Adani acts to allay monopoly rail fears
ADANI has rejected the idea of letting the Federal Government construct its proposed rail line in the Galilee Basin despite concerns the Indian conglomerate might monopolise the infrastructure.
Adani spokesman Ron Watson said the proposed line, which would link its Carmichael mine with the Abbot Point port, would be open access.
“Competition brings price competitiveness so we will be having an open access common user line which means that if Aurizon, Greater Pacific or whoever wanted to do a deal with any of the others and use our line then they would be able to,” he said.
Infrastructure and Transport Minister Darren Chester said the Federal Government had not considered funding the rail line, with the Northern Australia Infrastructure Facility currently deciding whether Adani should be granted a concessional loan for the project.
However, One Nation senator Pauline Hanson last week called on the Federal Government to fund the infrastructure in order to keep the profits in Queensland’s hands.
Mr Watson said users of the rail line would have to pay, but it was no different to a toll road.
“The competition between ourselves and other carriers would be the bottom line,” he said.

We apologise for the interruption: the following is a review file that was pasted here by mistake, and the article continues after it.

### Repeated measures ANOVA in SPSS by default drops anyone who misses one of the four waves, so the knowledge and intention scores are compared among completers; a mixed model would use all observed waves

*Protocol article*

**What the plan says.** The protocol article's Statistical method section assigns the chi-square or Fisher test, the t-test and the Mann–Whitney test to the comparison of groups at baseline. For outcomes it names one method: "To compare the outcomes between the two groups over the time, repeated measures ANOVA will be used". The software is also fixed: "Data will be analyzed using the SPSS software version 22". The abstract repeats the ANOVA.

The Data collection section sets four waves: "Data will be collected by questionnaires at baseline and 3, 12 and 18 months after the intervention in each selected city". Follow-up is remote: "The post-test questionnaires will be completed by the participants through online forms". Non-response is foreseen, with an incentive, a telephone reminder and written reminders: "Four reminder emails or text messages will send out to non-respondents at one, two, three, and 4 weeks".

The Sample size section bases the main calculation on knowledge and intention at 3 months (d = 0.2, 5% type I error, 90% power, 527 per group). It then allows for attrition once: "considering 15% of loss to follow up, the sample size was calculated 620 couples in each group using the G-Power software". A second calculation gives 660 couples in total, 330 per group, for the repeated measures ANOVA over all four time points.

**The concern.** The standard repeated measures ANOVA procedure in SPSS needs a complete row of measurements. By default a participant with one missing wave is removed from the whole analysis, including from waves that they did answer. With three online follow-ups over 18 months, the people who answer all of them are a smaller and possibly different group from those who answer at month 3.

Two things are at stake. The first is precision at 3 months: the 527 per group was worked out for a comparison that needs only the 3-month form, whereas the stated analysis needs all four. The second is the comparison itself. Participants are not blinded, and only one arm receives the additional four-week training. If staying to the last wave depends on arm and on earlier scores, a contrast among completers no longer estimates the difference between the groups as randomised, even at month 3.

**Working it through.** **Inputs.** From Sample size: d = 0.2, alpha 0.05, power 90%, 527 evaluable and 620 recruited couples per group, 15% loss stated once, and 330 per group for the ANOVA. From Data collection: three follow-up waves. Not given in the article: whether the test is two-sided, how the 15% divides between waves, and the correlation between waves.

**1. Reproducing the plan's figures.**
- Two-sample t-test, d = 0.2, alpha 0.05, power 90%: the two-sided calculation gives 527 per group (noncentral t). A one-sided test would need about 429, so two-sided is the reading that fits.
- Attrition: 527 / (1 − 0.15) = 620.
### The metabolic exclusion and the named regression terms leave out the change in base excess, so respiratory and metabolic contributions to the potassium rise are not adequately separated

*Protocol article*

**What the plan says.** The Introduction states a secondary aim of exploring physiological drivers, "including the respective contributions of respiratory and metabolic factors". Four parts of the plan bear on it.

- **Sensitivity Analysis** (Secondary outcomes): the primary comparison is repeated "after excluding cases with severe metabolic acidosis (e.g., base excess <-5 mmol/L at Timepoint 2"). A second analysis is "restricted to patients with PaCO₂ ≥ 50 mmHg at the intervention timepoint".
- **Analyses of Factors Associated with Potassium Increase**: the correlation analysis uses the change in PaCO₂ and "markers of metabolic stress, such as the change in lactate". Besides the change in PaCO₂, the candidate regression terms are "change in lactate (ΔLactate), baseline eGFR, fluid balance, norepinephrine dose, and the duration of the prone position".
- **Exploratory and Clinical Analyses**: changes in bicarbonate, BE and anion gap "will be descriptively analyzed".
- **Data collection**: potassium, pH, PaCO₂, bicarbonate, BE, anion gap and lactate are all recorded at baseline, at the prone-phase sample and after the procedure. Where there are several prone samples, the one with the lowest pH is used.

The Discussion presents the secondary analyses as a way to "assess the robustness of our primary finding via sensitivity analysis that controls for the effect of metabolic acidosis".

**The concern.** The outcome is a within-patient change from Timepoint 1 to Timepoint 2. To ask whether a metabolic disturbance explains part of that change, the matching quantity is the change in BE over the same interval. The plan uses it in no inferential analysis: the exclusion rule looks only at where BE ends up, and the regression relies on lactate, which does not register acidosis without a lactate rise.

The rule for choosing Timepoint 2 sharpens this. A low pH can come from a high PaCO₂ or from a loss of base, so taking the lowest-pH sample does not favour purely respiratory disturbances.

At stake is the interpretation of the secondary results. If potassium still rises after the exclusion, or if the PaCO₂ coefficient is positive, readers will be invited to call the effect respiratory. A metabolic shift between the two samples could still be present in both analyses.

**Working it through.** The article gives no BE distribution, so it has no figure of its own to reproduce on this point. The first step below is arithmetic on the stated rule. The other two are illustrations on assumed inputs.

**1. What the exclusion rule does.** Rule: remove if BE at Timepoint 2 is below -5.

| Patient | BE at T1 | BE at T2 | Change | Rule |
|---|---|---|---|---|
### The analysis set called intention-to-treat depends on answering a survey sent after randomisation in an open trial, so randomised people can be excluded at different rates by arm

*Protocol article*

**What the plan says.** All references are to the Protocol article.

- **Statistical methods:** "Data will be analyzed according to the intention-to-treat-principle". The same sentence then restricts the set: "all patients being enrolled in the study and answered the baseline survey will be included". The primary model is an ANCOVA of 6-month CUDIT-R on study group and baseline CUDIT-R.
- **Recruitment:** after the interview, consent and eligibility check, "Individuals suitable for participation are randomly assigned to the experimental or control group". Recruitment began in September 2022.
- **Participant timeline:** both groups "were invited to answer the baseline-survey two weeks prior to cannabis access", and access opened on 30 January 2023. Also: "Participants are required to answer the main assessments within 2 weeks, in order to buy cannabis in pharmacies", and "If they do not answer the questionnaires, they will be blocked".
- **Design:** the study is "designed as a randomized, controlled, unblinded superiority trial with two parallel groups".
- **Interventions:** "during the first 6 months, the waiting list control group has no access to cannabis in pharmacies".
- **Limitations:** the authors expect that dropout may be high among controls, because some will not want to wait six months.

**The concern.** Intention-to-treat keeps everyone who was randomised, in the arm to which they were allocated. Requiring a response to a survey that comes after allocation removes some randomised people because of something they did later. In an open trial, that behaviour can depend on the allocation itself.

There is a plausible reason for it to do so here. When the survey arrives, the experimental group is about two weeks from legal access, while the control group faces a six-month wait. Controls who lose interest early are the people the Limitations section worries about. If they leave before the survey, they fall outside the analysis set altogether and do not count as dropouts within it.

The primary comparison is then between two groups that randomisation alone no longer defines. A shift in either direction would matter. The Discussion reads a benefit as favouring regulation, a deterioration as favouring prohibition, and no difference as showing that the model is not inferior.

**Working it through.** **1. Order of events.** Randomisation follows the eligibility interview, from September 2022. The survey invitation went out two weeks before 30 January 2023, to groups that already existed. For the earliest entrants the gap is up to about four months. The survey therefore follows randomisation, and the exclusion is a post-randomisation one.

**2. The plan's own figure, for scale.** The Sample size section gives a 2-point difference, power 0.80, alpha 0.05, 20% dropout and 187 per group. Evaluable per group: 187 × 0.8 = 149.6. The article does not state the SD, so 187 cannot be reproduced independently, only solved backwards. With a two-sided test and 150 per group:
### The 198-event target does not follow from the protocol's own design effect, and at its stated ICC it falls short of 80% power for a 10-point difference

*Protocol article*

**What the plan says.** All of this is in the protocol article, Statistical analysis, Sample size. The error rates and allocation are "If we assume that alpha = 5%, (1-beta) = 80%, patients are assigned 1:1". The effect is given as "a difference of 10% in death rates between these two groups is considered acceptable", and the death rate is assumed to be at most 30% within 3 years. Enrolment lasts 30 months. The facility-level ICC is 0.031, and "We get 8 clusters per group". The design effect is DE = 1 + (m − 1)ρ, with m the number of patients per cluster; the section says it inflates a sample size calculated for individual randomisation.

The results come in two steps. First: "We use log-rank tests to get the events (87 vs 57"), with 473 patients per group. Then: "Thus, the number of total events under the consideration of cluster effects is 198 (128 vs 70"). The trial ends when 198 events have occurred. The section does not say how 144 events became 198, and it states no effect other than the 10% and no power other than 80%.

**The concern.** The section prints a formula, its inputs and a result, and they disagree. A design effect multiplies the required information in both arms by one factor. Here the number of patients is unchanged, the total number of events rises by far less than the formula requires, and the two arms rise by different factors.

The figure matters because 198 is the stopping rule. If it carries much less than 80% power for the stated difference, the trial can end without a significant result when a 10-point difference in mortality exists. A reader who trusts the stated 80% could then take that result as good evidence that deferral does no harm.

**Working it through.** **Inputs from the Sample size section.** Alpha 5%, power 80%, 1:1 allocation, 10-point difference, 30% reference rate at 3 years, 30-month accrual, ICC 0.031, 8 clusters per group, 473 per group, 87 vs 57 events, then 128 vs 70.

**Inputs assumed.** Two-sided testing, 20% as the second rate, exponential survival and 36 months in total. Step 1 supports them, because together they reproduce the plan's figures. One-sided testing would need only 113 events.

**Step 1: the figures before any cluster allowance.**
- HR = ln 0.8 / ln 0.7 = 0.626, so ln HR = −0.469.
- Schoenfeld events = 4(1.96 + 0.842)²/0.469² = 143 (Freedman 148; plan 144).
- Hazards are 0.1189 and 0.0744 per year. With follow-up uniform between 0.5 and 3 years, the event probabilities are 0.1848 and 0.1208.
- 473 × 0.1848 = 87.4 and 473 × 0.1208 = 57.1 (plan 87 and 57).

“If you go back in time the reason the Galilee hasn’t been developed before is because of the cost of transportation.
“We’ve already worked out that our rates are 60 per cent cheaper than Aurizon’s.
“It’s not something we just pulled out of the air.”
Mr Chester said the Government had not considered funding the rail line.
“Adani has always proposed the line as a common user facility, which means it could be accessed by other freight carriers,” he said.
“A loan from the NAIF would stipulate that the rail line be open access.”
Herbert MP Cathy O’Toole said there was validity in investigating the idea of a government- owned line.
“I think that is a very new proposition and not one that’s had much debate,” she said.
“That conversation would be around infrastructure projects separate to the NAIF.”